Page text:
Category Archives: Conferences

Yemen Exchange in Beirut

April 12-16, 2017
Application Deadline I March 15/Deadline II April 1, 2017
35 slots only/Rolling acceptanceThe First Yemen Exchange (convened in Beirut, Lebanon) is co-hosted by the Sanaa Center for Strategic Studies (SCSS) and Mideastwire.com. During the five day program, participants from around the world will listen and engage Yemeni politicians, civil society figures and analysts in order to provide direct and intensive insight into Yemen, from several differing perspectives. As such, the Exchange is a fundamental part of SCSS’s attempt to increase the content, space and conversations on Yemen with the hope that increased dialogue and understanding will ultimately help to create the conditions for sustainable peace-building. The five day Yemen Exchange rests on two tracks:

Continue reading Yemen Exchange in Beirut

AIYS at MESA

AIYS held two well-attended panels at MESA in Boston last week.  Here are some of the photos from the panel organized by Dan Mahoney on the destruction of Yemen’s cultural heritage:

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Dr. Lamya Khalidi, Dr. Krista Lewis and Dr. Dan Mahoney at MESA

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Dr. McGuire Gibson at the heritage panel.  Dr. Gibson was the founder of AIYS in 1978.

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Dr. Lamya Khalidi, who also provided a video of Dr. al-Sayani, the current Director of the General Organization of Antiquities  and Museums in Yemen.

And here are photos from the panel organized by Dr. Marieke Brandt:

Continue reading AIYS at MESA

Yemen’s World Heritage in Venice

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Dr. Alessandro de Maigret (1943-2011)

Announcing an Exhibition and Conference

Yemen’s World Heritage. Archaeology, Art and Architecture
Museum of Oriental Art in Venice
October 20 – December 16, 2016

A joint initiative of:
Museums of the Veneto – Museum of Oriental Art , Veneto Institute for Cultural Heritage, Italian Archaeological Mission in Yemen, Monumenta Orientalia, Rome

The Oriental Art Museum, the Veneto Institute for Cultural Heritage and the Italian Archaeological Mission in Yemen want to promote a series of events to make known in Venice’s the historic and artistic heritage of Yemen. Since March 2015 Yemen has been in a conflict in which the bombing violated numerous protected sites both nationally and internationally recognized, and destroyed museums and monuments of the rich cultural past of the country.
Recently, UNESCO reiterated its condemnation of the destruction perpetrated against the world heritage of Yemen and initiated a campaign # Unite4Heritage, the Yemeni Heritage Week: Museums United for Yemen for 2016, involving the major museums of Europe (the British Museum, Musée du Louvre, Hermitage, etc.).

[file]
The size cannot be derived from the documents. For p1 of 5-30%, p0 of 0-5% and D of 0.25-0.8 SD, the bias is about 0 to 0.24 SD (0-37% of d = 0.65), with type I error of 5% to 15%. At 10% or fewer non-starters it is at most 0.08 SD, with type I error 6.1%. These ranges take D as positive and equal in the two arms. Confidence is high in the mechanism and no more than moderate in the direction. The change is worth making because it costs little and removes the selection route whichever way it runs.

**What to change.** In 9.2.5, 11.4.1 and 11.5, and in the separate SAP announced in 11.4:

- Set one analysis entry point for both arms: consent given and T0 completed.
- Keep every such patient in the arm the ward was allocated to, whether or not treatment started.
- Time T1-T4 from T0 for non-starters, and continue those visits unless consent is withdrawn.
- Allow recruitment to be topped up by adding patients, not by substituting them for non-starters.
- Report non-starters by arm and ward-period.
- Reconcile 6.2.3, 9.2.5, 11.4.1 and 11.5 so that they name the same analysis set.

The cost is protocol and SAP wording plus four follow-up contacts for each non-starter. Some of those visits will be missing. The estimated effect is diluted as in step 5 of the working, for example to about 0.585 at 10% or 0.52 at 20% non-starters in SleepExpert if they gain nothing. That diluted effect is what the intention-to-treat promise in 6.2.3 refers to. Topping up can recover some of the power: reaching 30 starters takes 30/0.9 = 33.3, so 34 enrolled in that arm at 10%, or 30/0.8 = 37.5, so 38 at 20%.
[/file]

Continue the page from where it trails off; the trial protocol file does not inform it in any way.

From Prehistory to the present day the extreme tip of the Arabian Peninsula, Yemen has preserved unique features in the production of their material culture, whose forms are as native as the result of exchanges and synergies with Africa, Asia and the Mediterranean. Historians of Greek and Roman classicism used to talk about Yemen using the nickname Arabia Felix, as a land of prosperity and wealth, not only material but also geographical and territorial. Yemen was, in fact, at the center of an important caravan and maritime trade axis: here met traders from India and the Horn of Africa with those who would later traced to the north of the Peninsula to enrich the courts of the various empires in Mediterranean with products such as incense, myrrh, spices, pearls and precious stones.
The deep bond of man with the settlement territory is expressed in through the remains of south Arabian kingdoms – the most notable of which is the Kingdom of Sheba – which were already using the house typology commonly referred as Yemen “tower house”.
With the start of Islam then, the Yemeni architecture has been enhanced with new forms and stylistic paradigms, and many temples of the pagan tradition turned into mosques. Archaeological studies conducted in Yemen have shown a slow and lasting osmosis between pre-Islamic and Islamic civilization.

The initiative promoted at the Museum of Oriental Art in Venice will go right to investigate this union, to raise awareness of an almost unknown cultural heritage in the West, whose origins are lost in the often muffled contours of myth.

The initiative also wants to highlight some Italian experiences, namely that of the Italian Archaeological Mission in the Republic of Yemen (MAIRY), began in 1980 and that of the Veneto Institute for Cultural Heritage began in 2005. Both have as their purpose the protection and enhancement of Yemeni heritage and both have been accomplished in total synergy with local counterparts, thus becoming moments of much scientific as human enrichment.

A series of seminars and meetings, by national and international experts at the Oriental Art Museum, will bring the public closer to the peculiarities of the history and culture of the country. In the room which will host the conference there will be some photo-descriptive panels on display that will illustrate some aspects of archeology, art and architecture of Yemen as  direct testimony of both the Italian Archaeological Mission and  the Veneto Institute for Cultural Heritage.

Continue reading Yemen’s World Heritage in Venice

AIYS MESA Roundtable on Destruction of Yemen’s Heritage

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The following roundtable will take place at the annual MESA meeting in Boston on November 18.